Seabiscuit was named American Horse of the Year in 1938 and in six years, between 1935 and 1940, won 33 of his 89 races and a record $437,730 in prize money. Seabiscuit was bred, and initially owned, by Gladys Mills Phipps, under the name Wheatley Stable.


An aptly named son of Hard Tack – hard tack, a.k.a. ship’s biscuit or sea biscuit, was a hard, coarse kind of biscuit formerly issued as rations for sailors – Seabiscuit was a small, unprepossessing yearling with short, spindly legs. Having shown some promise at two, and three – although evidently not enough to satisfy his original trainer “Sunny” Jim Fitsimmons – Sea Biscuit was bought, for $8,000, out of a claiming stakes race at Saratoga in August 1936 by prominent owner Charles Howard and sent to veteran trainer Robert Thomas “Tom” Smith.


Smith recruited Canadian jockey John “Red” Pollard to ride Seabiscuit and by the end of his three-year-old campaign had coaxed the little horse to nine wins from 23 starts, including the Bay Bridge Handicap and the At the World’s Fair Handicap, both at Bay Meadows. In 1937, Seabiscuit tried, but failed by a nose, to win the biggest prize on horse racing, at the time, the Santa Anita Handicap, a.k.a. “The Hundred Grander”, worth over $125,000 to the winner. In 1938, with George Woolf replacing the injured Pollard in the saddle, he tried again but, after suffering an interrupted passage, was again edged out by the minimum margin.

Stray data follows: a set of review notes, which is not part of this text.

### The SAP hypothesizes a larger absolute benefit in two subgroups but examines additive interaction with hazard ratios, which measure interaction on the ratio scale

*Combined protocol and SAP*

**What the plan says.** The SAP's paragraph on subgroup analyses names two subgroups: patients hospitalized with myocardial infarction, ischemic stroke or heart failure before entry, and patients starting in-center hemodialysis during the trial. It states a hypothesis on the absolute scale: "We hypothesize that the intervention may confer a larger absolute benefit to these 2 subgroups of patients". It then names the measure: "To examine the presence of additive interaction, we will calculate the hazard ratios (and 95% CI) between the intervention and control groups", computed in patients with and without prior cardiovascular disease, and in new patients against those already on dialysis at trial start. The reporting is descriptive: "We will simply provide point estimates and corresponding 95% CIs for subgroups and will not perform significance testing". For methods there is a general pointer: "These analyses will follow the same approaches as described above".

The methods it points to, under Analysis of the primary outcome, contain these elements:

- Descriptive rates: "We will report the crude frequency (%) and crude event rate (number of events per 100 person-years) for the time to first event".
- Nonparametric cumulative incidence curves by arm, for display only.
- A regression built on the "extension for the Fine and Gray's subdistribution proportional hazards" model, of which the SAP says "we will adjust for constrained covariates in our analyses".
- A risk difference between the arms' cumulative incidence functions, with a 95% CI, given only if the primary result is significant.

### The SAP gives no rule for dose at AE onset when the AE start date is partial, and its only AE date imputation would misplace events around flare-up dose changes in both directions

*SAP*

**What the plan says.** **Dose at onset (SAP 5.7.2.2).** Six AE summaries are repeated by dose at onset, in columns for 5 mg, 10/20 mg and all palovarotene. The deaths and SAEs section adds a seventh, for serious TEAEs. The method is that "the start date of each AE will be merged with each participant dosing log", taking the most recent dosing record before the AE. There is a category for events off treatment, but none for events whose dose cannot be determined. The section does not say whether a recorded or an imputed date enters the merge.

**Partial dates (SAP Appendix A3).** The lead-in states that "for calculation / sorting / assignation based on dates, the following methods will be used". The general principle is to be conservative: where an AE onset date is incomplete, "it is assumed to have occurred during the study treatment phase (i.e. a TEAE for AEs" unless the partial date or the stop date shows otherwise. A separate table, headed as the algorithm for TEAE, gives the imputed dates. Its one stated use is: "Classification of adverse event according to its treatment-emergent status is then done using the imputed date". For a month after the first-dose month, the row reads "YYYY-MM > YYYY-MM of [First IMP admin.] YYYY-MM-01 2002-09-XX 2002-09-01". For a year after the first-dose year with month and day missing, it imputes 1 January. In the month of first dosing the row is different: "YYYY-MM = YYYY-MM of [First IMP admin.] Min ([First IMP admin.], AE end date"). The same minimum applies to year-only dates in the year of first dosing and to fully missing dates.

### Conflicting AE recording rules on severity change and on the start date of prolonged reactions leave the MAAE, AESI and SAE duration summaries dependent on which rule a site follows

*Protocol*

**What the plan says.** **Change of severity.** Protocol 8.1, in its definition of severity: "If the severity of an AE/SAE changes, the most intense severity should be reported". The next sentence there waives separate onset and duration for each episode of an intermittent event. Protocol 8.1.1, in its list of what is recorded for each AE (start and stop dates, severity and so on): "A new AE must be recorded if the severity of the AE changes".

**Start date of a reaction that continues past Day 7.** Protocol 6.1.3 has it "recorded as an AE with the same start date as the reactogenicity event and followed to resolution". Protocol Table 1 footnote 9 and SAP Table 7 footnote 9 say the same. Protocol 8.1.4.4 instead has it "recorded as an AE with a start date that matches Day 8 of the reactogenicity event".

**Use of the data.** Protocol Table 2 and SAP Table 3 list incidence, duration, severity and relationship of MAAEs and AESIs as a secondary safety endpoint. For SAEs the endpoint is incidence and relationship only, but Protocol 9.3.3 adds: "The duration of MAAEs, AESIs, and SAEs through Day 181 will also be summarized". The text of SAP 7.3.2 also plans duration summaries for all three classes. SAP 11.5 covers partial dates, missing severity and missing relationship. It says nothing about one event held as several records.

Later in 1938, Seabiscuit faced 1937 Triple Crown winner War Admiral in the so-called Pimlico Special – dubbed the “Match of the Century” – over 1 mile 1½ furlongs at Pimlico Racecourse in Baltimore, Maryland. Seabiscuit made the running, but jockey George Woolf, acting under instruction from Pollard, allowed War Admiral to draw alongside heading into the far turn, so that his mount could “eyeball” his rival. When asked for extra effort in the closing stages, Seabiscuit easily drew away to win by 4 lengths.


Seabiscuit was officially retired to stud in 1939 after sustaining an injury on his one and only start. However, in 1940 he came out of retirement for just one race, the Santa Anita Handicap, which had eluded him twice before. On his third attempt, reunited with Pollard, he made no mistake, beating stablemate Kayak by 2½ lengths in a record time.